The real estate sector saw the balance of power shifting from sellers to buyers in 2009. Developers were forced to cut prices of new projects by up to 50% to bring in the elusive buyer. The shift prompted consumers to fight back for their rights. In Chennai, a group of customers forced DLF to extend them the same discounts that were being offered to new buyers. This prompted the formation of similar groups to take on builders in other cities as well.
Home owners who wanted to sell learnt an important lesson in 2009. Property prices are not immune to declines, and while leverage may not be a bad word, betting on real estate for the short term on borrowed funds can be a perfect recipe for disaster. Speculators learnt that real estate is not a short-term investment and flipping properties is not always profitable.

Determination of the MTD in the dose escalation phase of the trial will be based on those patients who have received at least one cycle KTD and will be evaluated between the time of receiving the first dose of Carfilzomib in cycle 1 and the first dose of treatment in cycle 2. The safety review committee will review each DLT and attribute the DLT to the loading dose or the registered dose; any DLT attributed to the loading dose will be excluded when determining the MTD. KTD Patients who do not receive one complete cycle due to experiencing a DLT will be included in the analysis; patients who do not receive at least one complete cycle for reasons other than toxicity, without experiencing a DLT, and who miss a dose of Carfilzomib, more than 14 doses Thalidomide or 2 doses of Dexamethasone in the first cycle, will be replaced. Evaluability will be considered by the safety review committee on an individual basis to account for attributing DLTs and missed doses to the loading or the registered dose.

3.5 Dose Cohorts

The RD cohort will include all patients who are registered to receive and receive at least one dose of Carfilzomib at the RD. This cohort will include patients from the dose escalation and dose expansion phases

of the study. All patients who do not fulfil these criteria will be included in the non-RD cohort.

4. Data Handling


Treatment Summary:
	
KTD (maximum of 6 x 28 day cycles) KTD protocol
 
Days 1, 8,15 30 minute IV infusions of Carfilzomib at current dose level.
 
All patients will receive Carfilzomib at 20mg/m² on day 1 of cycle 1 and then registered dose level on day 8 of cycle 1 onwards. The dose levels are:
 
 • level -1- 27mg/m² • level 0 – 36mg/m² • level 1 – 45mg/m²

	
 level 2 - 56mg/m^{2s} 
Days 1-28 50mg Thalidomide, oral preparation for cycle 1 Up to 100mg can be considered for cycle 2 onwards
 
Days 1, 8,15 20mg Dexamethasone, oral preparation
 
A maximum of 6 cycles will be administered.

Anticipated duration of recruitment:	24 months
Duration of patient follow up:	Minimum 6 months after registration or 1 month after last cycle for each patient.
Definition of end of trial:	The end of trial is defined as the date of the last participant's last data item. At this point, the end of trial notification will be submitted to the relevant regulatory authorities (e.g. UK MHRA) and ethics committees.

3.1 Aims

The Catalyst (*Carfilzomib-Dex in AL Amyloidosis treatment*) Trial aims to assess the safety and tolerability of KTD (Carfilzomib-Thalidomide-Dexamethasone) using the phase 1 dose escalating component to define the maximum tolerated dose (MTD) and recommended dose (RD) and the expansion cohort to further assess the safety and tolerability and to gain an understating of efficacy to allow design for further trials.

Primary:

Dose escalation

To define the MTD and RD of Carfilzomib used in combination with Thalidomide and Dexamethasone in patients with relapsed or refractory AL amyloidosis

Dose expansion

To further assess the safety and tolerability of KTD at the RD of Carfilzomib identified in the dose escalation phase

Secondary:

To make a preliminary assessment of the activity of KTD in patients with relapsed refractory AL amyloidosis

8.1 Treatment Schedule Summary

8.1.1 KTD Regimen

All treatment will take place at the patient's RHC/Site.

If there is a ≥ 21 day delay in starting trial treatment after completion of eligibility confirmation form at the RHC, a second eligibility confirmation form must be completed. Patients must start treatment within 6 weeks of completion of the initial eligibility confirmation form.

For buyers, however, the slowdown meant they could negotiate aggressively. On the other hand, as developers faced credit crunch, project delays became commonplace. Even established companies could not guarantee timely delivery, underlining the need to assess the antecedents of the promoter before buying.
Also, 2009 showed that the resale property market can sometimes offer better deals than new projects. Buyers managed to bag good bargains from distressed sellers.
Signs of revival in the real estate market have prompted developers to raise prices. Buyers must also watch out for the new tricks they are using. The difference between super area and carpet area has widened. Even common facilities may not be as promised. Some developers offer a single club house or a pool for up to 2,000 units or levy very high maintenance charges for such facilities.
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